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Windows 3.0, an operating environment, is the third major release of Microsoft Windows, and was released on 22 May 1990. It became the first widely successful version of Windows and a rival to Apple Macintosh and the Commodore Amiga on the GUI front. It was followed by Windows 3.1.

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[[Windows|[hide]]]*1 Features

[editWindows] FeaturesEdit

Windows 3.0 succeeded Windows 2.1x and included a significantly revamped user interface as well as technical improvements to make better use of the memory management capabilities of Intel's 80286 and 80386 processors. Text-mode programs written for MS-DOS could be run within a window (a feature previously available in a more limited form with Windows/386 2.1), making the system usable as a crude multitasking base for legacy programs. However, this was of limited use for the home market, where most games and entertainment programs continued to require raw DOS access.

The MS-DOS Executive file manager/program launcher was replaced with the icon-based Program Manager and the list-based File Manager, thereby simplifying the launching of applications. The MS-DOS Executive is also included as an alternative to these. The Control Panel, previously available as a standard-looking applet, was re-modeled after the one in Mac OS. It centralized system settings, including limited control over the color scheme of the interface.

A number of simple applications were included, such as the text editor Notepad and the word processor Write (both inherited from earlier versions of Windows), a macro recorder (new; later dropped), the paint program Paintbrush (inherited but substantially improved), and a calculator (also inherited). Also, the earlier Reversi game was complemented with the card game Solitaire.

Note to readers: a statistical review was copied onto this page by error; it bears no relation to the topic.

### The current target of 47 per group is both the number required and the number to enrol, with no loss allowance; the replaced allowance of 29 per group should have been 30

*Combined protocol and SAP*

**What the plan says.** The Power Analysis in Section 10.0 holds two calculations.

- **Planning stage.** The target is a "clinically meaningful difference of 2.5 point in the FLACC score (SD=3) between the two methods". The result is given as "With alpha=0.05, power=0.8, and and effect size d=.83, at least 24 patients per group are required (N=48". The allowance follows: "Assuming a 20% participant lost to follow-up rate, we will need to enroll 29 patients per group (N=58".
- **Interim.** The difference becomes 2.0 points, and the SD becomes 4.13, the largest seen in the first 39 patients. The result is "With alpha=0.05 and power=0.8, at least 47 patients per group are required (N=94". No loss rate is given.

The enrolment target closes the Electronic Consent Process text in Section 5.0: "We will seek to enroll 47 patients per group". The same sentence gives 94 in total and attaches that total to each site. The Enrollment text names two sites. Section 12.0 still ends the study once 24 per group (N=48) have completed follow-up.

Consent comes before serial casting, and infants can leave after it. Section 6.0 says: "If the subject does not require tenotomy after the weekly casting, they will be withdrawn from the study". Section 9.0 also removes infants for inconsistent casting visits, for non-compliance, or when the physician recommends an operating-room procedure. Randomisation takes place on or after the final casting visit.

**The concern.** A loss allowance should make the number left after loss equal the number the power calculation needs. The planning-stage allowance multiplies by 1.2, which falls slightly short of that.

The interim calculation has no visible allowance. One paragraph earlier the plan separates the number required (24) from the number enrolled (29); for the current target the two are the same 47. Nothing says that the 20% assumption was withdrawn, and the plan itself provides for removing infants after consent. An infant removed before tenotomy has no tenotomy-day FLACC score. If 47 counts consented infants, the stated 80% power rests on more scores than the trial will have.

The Windows icons and graphics were redesigned to take advantage of VGA's 16-color mode. Earlier versions only supported eight colors though could run on monochrome video adapters. Windows 3.0 also allowed the user to use a 256 color video adapter, whereas previous versions only supported 16 colors.

Windows 3.0 includes a Protected/Enhanced mode which allows Windows applications to use more memory in a more painless manner than their DOS counterparts could. It can run in any of Real, Standard, or 386 Enhanced modes, and is compatible with any Intel processor from the 8086/8088 up to 80286 and 80386. Windows 3.0 tries to auto detect which mode to run in, although it can be forced to run in a specific mode using the switches: /r (real mode), /s ("standard" 286 protected mode) and /3 (386 enhanced protected mode) respectively. Due to this backward compatibility of the whole system, Windows 3.0 applications also must be compiled for 16-bit mode, without ever using the full 32-bit capabilities of the 386 CPU.

This was the first version to run Windows programs in protected mode, although the 386 enhanced mode kernel was an enhanced version of the protected mode kernel for Windows/286.